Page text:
That moment when your wonderful little boy lays his head, heavy with sorrow that is not his to carry, on your shoulder and breathes out such a sigh that you can hear the shattered pieces of his heart collide with your skin…
“Mommy, I think my brain is broken sometimes.”
Oh what I’d give to make him understand that it’s not he that is broken, but the world that cannot look past the word “autism.” What I’d give to show him how I see him, how his family and friends see him, how God sees him.
Meltdowns are no easy thing. Last night’s lasted almost two hours before he fell, exhausted, into a heap on the couch. Still sapped from that, he was subdued today and when we cuddled at bedtime, reflective. Having finally processed what happened, he came to the conclusion that he was broken … that the tsunami of emotion was the result of some defect inherent within him. Folks, this is what autism can look like.
It’s not just what you see in the movie “Rain Man” or comedy sketches that exaggerate stereotypes. It’s the quiet, isolated deterioration of one’s self-worth as a child recognizes their neurological differences. It’s the internalized disgust masquerading as teen angst. It’s the displaced adult who has gone through life never being truly appreciated for their incredible intellect and creative capacity.
There’s a reason those with autism are statistically more likely to attempt suicide than those without. People on the spectrum have a mortality rate almost two decades less than those without an autism diagnosis. As noted by the Karolinska Institute when they published in the “British Journal of Psychiatry,” the leading cause of premature death in autistic adults isn’t due to things like heart disease or cancer; it’s suicide.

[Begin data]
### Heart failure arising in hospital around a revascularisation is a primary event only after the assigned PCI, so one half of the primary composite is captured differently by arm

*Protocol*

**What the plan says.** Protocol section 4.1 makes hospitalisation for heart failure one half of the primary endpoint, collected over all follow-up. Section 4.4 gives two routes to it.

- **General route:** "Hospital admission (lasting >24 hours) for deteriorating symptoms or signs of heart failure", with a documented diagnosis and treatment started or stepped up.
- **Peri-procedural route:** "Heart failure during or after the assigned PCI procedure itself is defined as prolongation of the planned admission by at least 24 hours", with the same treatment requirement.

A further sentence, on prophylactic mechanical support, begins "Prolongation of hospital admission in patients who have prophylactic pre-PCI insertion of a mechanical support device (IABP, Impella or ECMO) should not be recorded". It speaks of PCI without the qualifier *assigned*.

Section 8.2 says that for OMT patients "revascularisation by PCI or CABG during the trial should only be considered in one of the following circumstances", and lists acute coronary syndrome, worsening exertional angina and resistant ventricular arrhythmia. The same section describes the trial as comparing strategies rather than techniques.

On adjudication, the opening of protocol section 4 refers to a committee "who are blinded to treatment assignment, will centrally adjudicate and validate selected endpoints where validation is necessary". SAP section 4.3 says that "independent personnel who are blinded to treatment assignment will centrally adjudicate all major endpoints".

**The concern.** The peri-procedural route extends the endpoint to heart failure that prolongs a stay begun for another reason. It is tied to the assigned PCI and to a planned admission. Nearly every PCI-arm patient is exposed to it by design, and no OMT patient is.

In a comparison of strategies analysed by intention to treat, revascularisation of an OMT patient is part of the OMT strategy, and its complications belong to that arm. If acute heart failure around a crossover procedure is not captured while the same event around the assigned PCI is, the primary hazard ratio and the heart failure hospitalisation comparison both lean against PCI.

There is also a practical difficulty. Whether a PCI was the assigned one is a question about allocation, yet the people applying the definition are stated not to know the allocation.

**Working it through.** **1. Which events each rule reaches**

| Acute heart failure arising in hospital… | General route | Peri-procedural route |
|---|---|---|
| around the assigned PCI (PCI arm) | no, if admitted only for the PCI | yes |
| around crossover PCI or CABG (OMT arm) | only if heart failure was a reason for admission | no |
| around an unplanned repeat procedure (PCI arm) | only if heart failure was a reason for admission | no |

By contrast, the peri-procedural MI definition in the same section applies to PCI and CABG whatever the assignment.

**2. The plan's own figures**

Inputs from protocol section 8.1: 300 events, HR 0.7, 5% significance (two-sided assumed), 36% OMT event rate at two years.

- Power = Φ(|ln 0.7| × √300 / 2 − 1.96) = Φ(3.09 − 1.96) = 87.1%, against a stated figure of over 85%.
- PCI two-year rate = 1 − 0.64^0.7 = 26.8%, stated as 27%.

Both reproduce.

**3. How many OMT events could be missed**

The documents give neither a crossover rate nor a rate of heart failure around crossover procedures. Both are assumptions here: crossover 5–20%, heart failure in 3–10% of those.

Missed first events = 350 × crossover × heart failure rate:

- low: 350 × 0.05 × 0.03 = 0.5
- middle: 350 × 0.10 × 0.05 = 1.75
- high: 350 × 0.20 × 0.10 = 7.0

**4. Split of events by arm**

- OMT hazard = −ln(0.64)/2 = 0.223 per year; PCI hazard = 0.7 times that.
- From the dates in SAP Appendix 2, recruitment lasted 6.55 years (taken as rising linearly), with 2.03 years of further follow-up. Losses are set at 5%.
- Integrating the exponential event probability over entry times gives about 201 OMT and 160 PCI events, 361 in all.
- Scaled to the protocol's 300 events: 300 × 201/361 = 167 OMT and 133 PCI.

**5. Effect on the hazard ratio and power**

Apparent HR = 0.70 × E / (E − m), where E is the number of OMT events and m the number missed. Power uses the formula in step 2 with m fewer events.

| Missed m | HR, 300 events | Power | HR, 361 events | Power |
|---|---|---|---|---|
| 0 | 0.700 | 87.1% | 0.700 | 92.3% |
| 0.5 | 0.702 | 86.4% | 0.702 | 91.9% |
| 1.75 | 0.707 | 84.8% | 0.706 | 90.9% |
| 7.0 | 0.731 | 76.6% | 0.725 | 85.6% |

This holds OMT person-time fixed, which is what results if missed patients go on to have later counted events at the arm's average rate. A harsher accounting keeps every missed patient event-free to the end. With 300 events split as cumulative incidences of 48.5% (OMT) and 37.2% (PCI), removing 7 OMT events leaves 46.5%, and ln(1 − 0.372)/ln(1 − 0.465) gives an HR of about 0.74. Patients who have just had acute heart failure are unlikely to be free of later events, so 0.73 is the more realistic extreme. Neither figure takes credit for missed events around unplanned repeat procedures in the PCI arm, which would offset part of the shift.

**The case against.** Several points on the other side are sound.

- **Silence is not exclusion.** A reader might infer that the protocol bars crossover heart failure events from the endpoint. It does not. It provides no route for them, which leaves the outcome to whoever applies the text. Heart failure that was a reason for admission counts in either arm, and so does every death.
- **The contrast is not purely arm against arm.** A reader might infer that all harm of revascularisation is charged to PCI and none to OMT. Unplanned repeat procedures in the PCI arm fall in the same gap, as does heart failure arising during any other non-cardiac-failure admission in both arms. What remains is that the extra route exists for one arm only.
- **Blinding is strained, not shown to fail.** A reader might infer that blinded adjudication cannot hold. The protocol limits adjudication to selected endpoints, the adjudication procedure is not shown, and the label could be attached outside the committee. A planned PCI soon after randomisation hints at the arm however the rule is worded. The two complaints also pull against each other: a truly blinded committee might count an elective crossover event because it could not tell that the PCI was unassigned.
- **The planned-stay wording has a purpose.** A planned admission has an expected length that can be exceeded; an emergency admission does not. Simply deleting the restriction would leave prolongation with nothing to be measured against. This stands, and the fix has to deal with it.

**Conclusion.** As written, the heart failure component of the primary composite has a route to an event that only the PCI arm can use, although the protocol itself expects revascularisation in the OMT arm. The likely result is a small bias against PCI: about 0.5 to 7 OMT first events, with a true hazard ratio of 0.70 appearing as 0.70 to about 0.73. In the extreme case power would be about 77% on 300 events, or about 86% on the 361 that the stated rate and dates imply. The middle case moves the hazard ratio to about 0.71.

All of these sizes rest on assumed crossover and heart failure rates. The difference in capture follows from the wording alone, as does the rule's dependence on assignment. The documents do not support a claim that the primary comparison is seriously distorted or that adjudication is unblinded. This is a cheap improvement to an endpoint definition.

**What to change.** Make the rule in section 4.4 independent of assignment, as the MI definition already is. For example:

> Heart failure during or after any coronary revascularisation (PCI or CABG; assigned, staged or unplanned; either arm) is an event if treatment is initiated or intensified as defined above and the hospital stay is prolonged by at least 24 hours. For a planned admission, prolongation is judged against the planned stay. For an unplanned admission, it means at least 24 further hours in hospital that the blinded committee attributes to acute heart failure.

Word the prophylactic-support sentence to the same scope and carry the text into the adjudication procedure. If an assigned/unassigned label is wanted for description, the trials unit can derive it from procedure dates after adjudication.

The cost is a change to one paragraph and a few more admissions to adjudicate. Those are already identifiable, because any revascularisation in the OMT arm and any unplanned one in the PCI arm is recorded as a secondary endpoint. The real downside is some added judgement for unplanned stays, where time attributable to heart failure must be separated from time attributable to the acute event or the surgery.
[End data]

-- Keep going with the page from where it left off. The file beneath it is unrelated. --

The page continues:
This fact has largely been ignored in the fight for autism awareness and acceptance. As a community, we’ve made such strides in acceptance of children with autism, but those children grow into adults, and there tends to be a drastic shift in accepting autism in children vs. autism in adults.
One day, my beautiful little boy will be an adult, and he will be an adult with autism. I wonder if the society that politely smiles as he stims at 8 will afford him the same compassion when he’s 25. I wonder if the folks who give me a gentle nod of understanding as he’s having a meltdown today will reach out as he experiences over-stimulation after a stressful work day at 32.
Given the statistics, I am not filled with confidence. However, autism and suicide do not have to be such heartbreaking bedfellows, and this statistic has inspired me to continue working toward better awareness and acceptance for those with autism.
So let’s commit to preventing the senseless, heartbreaking deaths of individuals with autism who are struggling to find acceptance, love and support beyond childhood. Reach out to those in your community, and share what you know in the hopes of breeding just a little more compassion and a little more understanding. Together, we can give my son and others like him a brighter, more accepting tomorrow.
Gina Guarnere is coordinator of special events, Diocese of Camden.